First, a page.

Ahead of delivering a 2600 signature petition in opposition to House Bill 5093, introduced by Representative Arthur Corvese, three speakers spoke about the special challenges of being an immigrant in America. Over 150 people attended the rally in the State House Bell Room before marching into the House Chamber to deliver copies of the petition to the bill’s sponsors, Corvese, William O’Brien, Robert Phillips, Stephen Ucci, and John Edwards. (Edwards withdrew his name from the bill late last week.)
Corvese’s bill, if passed, will force state and local law enforcement to work with Immigration and Custom Enforcement (ICE) agents in detaining and ultimately deporting undocumented persons. This is bad for many reasons. According to opponents:
- It will not make our communities safer. This bill mandates widely discredited policing practices, eroding public trust and making local policing more difficult. And has been publicly opposed by Providence Public Safety Commissioner Steven Paré, and also nationally criticized by mayors and police chiefs.
- It will drive our immigrant communities further underground, making people less likely to report crimes for fear of being targeted by the police.
- In a state whose hallmark is The Independent Man, H5093 would require your state and local governments to do what they are told by the Donald Trump administration, whether it is good for Rhode Islanders or not, including reporting the citizenship status of any Rhode Islander to the Federal Government.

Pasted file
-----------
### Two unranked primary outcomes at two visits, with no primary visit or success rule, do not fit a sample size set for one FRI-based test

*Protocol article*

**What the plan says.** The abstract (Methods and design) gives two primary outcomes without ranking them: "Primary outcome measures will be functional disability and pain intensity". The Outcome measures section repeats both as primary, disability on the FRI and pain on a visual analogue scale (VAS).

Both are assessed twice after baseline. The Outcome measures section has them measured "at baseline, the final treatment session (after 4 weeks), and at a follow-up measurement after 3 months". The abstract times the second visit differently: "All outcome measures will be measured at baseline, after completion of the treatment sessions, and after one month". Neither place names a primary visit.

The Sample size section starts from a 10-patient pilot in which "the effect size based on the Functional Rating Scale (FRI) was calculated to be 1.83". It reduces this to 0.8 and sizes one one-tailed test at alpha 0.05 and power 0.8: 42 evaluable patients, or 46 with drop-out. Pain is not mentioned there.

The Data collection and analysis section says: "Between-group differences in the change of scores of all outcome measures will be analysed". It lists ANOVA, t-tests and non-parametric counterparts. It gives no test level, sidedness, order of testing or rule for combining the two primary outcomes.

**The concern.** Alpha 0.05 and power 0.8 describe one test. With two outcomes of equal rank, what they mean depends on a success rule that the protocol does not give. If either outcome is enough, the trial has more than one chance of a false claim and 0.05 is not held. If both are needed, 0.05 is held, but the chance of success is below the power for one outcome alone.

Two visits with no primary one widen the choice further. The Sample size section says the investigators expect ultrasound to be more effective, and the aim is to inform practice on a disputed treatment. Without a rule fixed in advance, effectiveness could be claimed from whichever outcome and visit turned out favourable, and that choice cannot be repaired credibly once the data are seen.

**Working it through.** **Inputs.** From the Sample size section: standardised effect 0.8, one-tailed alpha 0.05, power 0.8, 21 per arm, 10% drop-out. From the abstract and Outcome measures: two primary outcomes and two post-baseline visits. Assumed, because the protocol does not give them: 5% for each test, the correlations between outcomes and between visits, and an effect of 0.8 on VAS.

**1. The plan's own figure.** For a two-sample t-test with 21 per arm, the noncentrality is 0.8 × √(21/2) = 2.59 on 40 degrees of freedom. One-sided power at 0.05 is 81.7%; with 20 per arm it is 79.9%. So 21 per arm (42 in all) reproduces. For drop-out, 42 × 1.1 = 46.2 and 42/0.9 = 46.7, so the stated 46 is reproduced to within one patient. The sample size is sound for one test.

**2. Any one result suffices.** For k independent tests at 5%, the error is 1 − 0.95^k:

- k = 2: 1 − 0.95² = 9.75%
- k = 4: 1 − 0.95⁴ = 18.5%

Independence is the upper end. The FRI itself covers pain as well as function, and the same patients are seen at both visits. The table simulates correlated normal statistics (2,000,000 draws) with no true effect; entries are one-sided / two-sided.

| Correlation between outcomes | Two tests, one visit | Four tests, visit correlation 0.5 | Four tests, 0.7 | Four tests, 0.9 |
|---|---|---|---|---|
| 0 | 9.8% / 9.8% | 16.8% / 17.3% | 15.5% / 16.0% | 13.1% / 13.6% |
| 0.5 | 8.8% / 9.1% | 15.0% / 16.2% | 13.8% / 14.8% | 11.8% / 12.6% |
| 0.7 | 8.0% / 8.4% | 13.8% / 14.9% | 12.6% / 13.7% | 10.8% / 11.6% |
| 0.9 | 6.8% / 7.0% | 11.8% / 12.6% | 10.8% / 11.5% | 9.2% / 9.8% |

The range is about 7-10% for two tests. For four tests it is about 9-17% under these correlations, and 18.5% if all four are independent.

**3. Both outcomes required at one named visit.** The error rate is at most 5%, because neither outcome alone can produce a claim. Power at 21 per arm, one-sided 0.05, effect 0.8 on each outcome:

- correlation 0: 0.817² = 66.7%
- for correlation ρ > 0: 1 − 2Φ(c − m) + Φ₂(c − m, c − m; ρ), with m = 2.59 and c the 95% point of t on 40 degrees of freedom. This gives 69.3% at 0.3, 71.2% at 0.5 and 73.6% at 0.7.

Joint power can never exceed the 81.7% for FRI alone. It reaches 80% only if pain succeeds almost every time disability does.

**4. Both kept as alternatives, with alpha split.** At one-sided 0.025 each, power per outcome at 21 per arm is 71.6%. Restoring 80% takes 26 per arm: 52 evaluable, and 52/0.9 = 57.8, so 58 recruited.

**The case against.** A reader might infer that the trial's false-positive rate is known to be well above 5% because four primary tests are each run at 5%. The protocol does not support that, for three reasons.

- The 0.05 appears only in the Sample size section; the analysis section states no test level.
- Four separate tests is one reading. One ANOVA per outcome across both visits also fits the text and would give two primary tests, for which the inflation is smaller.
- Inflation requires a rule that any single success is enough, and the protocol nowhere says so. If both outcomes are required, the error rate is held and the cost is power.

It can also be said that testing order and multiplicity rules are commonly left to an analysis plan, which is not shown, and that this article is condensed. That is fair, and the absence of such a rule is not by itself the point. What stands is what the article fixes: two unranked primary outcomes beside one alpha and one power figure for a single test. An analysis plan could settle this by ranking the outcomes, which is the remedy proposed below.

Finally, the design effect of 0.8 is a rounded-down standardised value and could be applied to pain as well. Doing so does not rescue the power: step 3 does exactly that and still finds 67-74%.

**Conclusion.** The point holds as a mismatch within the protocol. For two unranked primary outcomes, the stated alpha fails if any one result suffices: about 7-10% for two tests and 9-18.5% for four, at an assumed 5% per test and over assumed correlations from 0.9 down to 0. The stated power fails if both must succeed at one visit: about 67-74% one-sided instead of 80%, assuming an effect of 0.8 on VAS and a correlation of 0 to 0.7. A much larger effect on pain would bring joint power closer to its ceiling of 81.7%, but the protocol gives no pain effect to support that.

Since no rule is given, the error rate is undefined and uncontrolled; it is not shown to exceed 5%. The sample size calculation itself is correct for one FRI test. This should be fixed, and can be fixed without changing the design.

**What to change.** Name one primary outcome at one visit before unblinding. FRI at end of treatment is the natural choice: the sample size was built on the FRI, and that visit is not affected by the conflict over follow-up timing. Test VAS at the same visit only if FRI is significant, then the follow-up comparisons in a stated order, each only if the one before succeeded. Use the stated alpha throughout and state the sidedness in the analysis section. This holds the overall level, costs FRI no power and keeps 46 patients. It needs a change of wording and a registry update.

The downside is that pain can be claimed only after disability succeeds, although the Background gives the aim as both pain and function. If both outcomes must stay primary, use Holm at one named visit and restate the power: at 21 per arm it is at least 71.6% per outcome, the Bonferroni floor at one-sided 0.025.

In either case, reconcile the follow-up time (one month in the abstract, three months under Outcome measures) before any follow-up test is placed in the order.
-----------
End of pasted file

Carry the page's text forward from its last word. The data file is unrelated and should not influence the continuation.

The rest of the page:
“Take your name off a bill that will help rip immigrant families apart,” said Georgia Hollister-Isman of the Working Families Party to the representatives sponsoring the legislation, “Take your names of the bill that will take power away from local police departments and make them enforce draconian immigration policies instead of focusing on the real challenges in our communities. Take your names of the bill that makes our local communities instruments of Trump’s hate.”
The opponents of H5093 were supporting Representative Shelby Maldonado‘s bill H5155, The Trust Act, which would do the exact opposite of Corvese’s. The Trust Act, if passed, would expressly forbid state and local law enforcement from complying with ICE directives.
“I came here to provide for my family,” said Raul Figueroa, an organizer with Fuerza Laboral. “I came here to create a better future for myself and the people that I love… A lot of people came here because they were persecuted. They were persecuted where they were. Escaping violence. Escaping hate. And after coming here, what did we find? A lot of hate.”
Claire Pimentel is an undocumented immigrant, brought to this country by their parents when only ten months old.
“I grew up in fear,” said Pimentel, “I suffered from anxiety, worrying whether or not I would see my parents when I got home from school. I worried about whether I would be allowed to drive, or work. And yet, what is not talked about is the psychological toll of the rhetoric that we hear today. The rhetoric that is present within these very chambers.
“The demagoguery. The dehumanization of immigrants. The calls for mass deportation and the splitting apart of our families.
“And today, we are here to reject demagoguery. We are here to reject dehumanization. And we are here to reject the calls for mass deportation.”
Cathy is a teacher at Central High School. She told her immigration story. “As a Chinese-American young woman, I didn’t escape discrimination wholesale, but I did manage to avoid hateful profiling. I thought I passed as non-foreign, especially when we moved into suburbia, as I moved into secondary school.”